Transferring Evolved Reservoir Features in Reinforcement Learning Tasks
- 1.5k Downloads
The major goal of transfer learning is to transfer knowledge acquired on a source task in order to facilitate learning on another, different, but usually related, target task. In this paper, we are using neuroevolution to evolve echo state networks on the source task and transfer the best performing reservoirs to be used as initial population on the target task. The idea is that any non-linear, temporal features, represented by the neurons of the reservoir and evolved on the source task, along with reservoir properties, will be a good starting point for a stochastic search on the target task. In a step towards full autonomy and by taking advantage of the random and fully connected nature of echo state networks, we examine a transfer method that renders any inter-task mappings of states and actions unnecessary. We tested our approach and that of inter-task mappings in two RL testbeds: the mountain car and the server job scheduling domains. Under various setups the results we obtained in both cases are promising.
Unable to display preview. Download preview PDF.
- 1.Bahceci, E., Miikkulainen, R.: Transfer of evolved pattern-based heuristics in games. In: IEEE Symposium on Computational Intelligence and Games (2008)Google Scholar
- 2.Chatzidimitriou, K.C., Mitkas, P.A.: A neat way for evolving echo state networks. In: European Conference on Artificial Intelligence, pp. 909–914 (2010)Google Scholar
- 3.Fernández, F., Veloso, M.: Probabilistic policy reuse in a reinforcement learning agent. In: 5th International Joint Conference on Autonomous Agents and Multiagent Systems, pp. 720–727 (2006)Google Scholar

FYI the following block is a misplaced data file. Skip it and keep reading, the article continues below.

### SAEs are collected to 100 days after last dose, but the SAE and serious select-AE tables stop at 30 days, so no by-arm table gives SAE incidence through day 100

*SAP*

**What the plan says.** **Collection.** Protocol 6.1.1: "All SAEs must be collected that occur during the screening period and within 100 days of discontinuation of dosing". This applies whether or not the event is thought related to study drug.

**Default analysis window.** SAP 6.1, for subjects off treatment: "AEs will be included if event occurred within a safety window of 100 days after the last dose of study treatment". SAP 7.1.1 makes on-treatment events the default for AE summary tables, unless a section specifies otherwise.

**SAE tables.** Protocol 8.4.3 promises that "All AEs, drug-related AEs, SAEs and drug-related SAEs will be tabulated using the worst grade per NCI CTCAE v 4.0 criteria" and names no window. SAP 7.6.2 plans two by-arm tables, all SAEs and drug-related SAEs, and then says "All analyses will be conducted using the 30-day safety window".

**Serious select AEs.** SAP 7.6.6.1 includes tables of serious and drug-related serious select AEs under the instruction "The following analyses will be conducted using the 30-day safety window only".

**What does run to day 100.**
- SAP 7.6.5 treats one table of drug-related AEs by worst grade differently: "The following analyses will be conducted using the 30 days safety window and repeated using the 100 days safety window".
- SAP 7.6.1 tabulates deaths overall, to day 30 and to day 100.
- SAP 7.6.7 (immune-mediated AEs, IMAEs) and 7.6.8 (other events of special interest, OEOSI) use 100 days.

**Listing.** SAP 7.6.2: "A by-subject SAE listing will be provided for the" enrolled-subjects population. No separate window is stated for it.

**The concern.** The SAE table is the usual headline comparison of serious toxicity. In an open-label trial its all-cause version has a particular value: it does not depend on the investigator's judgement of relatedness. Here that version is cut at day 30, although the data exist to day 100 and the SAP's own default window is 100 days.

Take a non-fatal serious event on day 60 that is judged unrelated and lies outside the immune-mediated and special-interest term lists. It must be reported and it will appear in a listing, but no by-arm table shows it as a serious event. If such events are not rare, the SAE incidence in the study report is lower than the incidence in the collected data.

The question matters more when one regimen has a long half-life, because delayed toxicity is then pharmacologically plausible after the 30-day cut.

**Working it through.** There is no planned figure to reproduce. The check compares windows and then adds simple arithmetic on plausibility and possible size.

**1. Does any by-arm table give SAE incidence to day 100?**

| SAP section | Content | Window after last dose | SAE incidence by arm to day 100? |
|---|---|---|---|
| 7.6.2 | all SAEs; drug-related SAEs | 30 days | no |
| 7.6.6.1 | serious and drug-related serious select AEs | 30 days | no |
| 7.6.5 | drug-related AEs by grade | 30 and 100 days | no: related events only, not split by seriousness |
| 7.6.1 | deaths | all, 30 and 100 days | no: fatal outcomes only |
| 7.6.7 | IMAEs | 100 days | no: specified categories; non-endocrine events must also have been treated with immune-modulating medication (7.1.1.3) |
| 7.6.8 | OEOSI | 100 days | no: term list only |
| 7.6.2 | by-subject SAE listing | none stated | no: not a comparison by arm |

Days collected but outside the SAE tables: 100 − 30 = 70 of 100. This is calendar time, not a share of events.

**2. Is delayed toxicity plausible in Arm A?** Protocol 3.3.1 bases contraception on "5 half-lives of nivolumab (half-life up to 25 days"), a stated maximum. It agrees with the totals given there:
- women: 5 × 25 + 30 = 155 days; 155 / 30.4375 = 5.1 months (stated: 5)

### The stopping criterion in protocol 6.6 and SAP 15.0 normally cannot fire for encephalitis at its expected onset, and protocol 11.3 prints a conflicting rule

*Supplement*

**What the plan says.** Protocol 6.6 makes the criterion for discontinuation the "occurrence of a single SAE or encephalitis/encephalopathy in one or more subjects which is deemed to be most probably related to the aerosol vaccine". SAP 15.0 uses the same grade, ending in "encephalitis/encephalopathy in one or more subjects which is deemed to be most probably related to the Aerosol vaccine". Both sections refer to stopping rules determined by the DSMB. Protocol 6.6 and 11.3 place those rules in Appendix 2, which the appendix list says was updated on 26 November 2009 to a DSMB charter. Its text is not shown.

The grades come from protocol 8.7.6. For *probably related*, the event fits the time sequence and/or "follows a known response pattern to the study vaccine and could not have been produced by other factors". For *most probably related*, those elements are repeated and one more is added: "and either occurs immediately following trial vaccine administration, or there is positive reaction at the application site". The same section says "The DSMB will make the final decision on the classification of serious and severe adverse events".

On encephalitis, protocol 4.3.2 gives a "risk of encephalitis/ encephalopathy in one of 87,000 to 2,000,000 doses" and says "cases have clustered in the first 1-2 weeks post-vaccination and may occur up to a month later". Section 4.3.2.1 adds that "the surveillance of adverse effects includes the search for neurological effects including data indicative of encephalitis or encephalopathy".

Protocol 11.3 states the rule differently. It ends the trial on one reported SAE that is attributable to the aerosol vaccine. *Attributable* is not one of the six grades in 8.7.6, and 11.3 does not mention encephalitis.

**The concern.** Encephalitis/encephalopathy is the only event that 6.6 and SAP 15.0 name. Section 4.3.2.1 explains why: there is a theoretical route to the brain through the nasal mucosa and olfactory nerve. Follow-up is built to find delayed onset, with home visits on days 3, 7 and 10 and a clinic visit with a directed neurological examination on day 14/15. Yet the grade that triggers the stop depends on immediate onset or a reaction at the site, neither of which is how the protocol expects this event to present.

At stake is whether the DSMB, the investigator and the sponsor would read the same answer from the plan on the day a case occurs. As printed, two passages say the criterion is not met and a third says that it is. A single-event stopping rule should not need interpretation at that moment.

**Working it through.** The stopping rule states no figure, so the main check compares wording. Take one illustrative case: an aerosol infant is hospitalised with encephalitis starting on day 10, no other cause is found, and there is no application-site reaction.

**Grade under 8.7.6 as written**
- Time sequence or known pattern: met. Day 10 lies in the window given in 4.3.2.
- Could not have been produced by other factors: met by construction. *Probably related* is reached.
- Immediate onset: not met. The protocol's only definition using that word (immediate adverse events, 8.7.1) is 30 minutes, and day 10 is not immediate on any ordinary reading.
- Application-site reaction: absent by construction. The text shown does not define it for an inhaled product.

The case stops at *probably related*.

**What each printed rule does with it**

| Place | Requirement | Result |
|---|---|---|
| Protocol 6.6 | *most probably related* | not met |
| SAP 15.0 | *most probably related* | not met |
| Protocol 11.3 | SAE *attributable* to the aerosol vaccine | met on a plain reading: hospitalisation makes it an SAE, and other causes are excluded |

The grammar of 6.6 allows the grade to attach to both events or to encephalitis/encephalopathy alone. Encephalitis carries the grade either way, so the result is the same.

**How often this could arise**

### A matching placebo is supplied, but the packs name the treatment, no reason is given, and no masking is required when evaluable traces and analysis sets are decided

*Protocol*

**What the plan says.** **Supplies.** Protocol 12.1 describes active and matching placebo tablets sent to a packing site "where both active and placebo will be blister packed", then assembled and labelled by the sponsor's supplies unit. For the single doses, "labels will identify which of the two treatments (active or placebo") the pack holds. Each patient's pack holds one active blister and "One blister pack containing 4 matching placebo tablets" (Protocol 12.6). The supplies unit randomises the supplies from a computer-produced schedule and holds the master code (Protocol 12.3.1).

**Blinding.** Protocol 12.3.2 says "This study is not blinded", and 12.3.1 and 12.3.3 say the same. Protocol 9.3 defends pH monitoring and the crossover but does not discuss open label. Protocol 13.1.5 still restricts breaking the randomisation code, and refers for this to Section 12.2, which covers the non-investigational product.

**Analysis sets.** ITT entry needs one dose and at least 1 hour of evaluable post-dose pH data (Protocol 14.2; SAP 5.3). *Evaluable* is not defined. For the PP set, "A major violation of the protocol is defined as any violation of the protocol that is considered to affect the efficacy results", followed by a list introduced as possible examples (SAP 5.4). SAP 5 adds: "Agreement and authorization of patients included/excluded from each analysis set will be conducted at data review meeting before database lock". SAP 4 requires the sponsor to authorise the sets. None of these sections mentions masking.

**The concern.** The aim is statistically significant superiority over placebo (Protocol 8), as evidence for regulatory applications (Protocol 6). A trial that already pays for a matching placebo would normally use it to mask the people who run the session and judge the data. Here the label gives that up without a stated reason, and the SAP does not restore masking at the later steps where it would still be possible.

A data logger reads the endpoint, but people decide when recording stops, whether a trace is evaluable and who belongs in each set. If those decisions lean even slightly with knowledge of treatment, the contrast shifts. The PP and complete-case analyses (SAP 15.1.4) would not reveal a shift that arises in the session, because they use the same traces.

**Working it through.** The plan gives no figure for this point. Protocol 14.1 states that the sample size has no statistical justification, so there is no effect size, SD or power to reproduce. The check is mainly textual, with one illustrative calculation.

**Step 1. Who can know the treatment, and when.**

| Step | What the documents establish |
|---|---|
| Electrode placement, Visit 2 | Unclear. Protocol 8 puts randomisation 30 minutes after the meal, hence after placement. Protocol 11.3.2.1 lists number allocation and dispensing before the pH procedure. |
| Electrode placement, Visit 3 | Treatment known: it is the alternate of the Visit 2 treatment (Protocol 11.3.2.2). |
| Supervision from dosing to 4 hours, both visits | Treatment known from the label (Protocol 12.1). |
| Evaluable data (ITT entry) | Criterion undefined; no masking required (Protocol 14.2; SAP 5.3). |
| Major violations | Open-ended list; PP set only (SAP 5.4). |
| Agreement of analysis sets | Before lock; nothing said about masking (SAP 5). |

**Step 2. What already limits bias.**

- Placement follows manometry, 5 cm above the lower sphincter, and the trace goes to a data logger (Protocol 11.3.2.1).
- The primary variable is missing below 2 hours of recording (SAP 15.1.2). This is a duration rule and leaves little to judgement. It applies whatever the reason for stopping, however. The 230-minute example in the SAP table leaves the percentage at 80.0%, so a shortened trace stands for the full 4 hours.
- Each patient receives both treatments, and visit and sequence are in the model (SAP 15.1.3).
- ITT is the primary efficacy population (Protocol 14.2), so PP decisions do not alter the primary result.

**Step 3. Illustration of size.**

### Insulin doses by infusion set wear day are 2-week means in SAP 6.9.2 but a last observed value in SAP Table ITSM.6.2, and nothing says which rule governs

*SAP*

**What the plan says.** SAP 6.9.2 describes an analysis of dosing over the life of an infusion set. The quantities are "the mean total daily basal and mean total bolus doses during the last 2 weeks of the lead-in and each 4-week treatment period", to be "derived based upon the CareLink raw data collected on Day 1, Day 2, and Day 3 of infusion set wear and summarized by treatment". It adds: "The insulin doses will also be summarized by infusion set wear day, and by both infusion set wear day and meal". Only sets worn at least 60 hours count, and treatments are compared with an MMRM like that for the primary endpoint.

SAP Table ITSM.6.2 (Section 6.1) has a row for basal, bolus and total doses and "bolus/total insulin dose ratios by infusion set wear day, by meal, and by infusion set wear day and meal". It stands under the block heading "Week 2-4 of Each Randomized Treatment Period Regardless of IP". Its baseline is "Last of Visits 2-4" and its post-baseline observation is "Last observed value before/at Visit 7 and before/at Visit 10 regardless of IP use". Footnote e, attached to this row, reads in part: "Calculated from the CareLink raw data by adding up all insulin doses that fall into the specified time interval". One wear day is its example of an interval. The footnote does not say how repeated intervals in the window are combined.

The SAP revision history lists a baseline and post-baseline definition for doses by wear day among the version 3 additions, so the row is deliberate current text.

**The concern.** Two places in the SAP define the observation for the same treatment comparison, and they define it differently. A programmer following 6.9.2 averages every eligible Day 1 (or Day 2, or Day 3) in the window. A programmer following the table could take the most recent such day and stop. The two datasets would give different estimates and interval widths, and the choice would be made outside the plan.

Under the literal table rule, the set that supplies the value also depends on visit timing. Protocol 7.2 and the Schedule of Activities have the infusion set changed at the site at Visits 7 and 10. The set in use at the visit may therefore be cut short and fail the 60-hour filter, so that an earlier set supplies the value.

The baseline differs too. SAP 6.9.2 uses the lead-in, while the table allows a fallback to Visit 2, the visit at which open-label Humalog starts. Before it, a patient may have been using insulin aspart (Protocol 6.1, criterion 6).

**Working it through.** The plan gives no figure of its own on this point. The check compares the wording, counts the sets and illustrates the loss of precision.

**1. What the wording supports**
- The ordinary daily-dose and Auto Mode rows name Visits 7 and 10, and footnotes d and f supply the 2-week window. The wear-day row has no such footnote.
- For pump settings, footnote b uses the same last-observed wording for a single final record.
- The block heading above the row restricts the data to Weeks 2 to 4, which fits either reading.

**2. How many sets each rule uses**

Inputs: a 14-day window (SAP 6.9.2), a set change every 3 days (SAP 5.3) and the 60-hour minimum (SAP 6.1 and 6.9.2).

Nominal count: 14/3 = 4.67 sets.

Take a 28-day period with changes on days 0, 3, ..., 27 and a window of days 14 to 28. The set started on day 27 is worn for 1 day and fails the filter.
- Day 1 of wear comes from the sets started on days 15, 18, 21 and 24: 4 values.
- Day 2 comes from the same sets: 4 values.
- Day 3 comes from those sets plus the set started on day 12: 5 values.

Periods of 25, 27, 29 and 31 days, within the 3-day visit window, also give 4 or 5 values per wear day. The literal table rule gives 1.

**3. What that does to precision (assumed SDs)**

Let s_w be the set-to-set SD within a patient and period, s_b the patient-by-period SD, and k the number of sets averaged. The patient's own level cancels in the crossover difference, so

- 4.Jaeger, H.: Tutorial on training recurrent neural networks, covering BPTT, RTRL, EKF and the “ echo state network” approach. Tech. Rep. GMD Report 159, German National Research Center for Information Technology (2002)Google Scholar
- 8.Stone, P.: Learning and multiagent reasoning for autonomous agents. In: Proceedings of the 20th International Joint Conference on Artificial Intelligence, pp. 13–30 (January 2007), http://www.ijcai-07.org/
- 9.Sutton, R.S., Barto, A.G.: Reinforcement Learning: An Introduction. MIT Press, Cambridge (1998)Google Scholar
- 11.Tanner, B., White, A.: Rl-glue: Language-independent software for reinforcement-learning experiments. Journal of Machine Learning Research 10, 2133–2136 (2010)Google Scholar
- 14.Taylor, M.E., Kuhlmann, G., Stone, P.: Autonomous transfer for reinforcement learning. In: AAMAS 2008: Proceedings of the 7th International Joint Conference on Autonomous Agents and Multiagent Systems, pp. 283–290 (2008)Google Scholar
- 15.Taylor, M.E., Whiteson, S., Stone, P.: Transfer via inter-task mappings in policy search reinforcement learning. In: 6th International Joint Conference on Autonomous Agents and Multiagent Systems, pp. 1–8 (2007)Google Scholar